February 2016 CHA  Newsletter
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Hi Heritage Friends,

If you have questions, events you want to share on this list, or you have friends who want to join, please email us.

You can also find all of our past newsletters here.

The Lions Are Coming!

The Calgary Heritage Authority Lion Awards are back! A formal save the date will be coming soon but please reserve July 28th in your calendar. We are excited to be able to showcase all of the great heritage in our city!

We are in the process of updating the Lion Awards website but please check back regularly for when applications open as well as sponsorship information!

Calgary Herald: Little Eau Claire smokestack raising big questions about protection of historic buildings

"When is an old smokestack more than just an old smokestack? When it becomes a symbol of the way the city protects its heritage buildings, according to some Calgarians.

Amid the recent debate over the proposal to redevelop Eau Claire was a pitch to move the area’s 27-metre-tall brick smokestack to a different nearby location because it didn’t fit into the proposed project. Most city councillors didn’t see a problem with that in a recent vote. The director of the downtown business revitalization zone likes the idea. Calgarians don’t seem to mind either, because 80 per cent of those surveyed supported the plan to move it.

The problem is that it isn’t just any old smokestack. It dates back to 1947 when the area was a gritty industrial riverside site, rather than today’s playground for well-heeled downtown lunchers. The smokestack served the Calgary Transit garages that sat on the site until 1988, and it is the last connection to an industrial past that includes the nearby Eau Claire lumber mill.

Perhaps more importantly, however, is that the smokestack is a designated municipal historic resource. That 2008 designation means it’s protected from, among other things, relocation. This is what has proponents of heritage protection worried. If the Eau Claire proposal is accepted and the smokestack moved, the protection designation would have to be rescinded. That’s begging the question in the minds of some people: what good is heritage protection if it can just be stripped when it becomes inconvenient?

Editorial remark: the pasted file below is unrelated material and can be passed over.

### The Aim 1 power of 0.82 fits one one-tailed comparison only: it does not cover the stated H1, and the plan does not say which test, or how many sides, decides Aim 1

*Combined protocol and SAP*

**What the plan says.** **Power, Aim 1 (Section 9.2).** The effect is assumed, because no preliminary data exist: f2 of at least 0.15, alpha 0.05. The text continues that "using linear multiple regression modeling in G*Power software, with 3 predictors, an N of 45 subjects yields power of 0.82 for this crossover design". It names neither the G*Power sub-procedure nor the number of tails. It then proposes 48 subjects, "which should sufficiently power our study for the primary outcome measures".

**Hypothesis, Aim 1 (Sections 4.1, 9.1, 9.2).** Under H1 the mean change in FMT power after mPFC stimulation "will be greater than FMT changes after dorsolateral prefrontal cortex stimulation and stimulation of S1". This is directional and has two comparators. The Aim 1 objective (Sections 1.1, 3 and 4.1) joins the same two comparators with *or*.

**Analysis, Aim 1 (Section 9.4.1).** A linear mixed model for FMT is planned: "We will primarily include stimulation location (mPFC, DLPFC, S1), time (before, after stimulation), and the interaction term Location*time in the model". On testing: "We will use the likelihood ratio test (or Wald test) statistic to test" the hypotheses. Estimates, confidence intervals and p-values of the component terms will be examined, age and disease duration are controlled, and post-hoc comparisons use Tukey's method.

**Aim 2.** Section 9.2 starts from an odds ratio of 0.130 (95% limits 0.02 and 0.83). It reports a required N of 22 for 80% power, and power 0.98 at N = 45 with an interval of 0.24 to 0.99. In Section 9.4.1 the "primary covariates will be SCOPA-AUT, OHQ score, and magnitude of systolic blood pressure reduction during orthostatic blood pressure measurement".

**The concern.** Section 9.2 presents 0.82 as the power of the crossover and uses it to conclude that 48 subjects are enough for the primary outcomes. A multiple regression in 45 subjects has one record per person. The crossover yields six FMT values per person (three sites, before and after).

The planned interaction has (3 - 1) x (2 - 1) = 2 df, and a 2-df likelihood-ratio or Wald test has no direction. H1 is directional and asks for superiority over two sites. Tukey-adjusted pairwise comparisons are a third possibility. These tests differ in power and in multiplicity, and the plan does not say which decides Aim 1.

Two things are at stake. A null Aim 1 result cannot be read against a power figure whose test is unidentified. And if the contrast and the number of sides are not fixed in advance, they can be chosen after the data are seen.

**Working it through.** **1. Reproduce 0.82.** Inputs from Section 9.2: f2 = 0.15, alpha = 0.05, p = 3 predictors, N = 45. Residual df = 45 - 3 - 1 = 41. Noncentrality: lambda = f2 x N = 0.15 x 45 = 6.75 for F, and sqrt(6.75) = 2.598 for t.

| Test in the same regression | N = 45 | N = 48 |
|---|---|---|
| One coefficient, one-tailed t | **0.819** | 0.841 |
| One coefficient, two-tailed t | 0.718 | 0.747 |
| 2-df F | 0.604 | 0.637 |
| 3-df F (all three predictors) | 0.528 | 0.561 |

“Yes, it’s a smokestack,” says Josh Traptow, executive director at Calgary Heritage Authority. “But it’s bigger than just a smokestack.” "

Calgary Herald: How many historic buildings in Calgary are protected?

"The points on the map represent properties in the city of Calgary’ Inventory of Historic Resources. They are coloured to reflect their heritage designation, or lack thereof, on the property. The data came from the City of Calgary’s open data site. 

The inventory is created  by the Calgary Heritage Authority, and are added based on criteria set by city council. For more details, see the City of Calgary Heritage Planning."

CBC Calgary: Calgary at a Crossroads

Below are some tidbits that we thought our readers would be interested in reading!

Some of Calgary's oldest bars and the people who ran them

Calgary's historical buildings hide secrets

Hunt House, oldest Calgary building on original site, set to reopen

Retroactive: Salt and Sidewalks: Putting It On Ice

"Winter is once again upon us, and ‘tis the season to shovel and de-ice snowy, slippery stairs and sidewalks.

But before you do, think twice about using salt and de-icing chemicals around historic buildings.

Common rock salt and chloride-based de-icers such as calcium chloride and magnesium chloride are damaging in varying degrees to historic fabric, and especially to concrete and masonry. Salts (chlorides) dissolved in melt water are easily wicked into porous materials such as brick or stone. As the water evaporates, the remaining salts crystallize, exerting powerful expansive pressures within historic masonry and concrete. Over time, these microscopic but destructive expansive forces tear historic fabric apart from within, resulting in spalling concrete, disintegrating sandstone, and often leaving unsightly stains or “efflorescence” (see photograph)."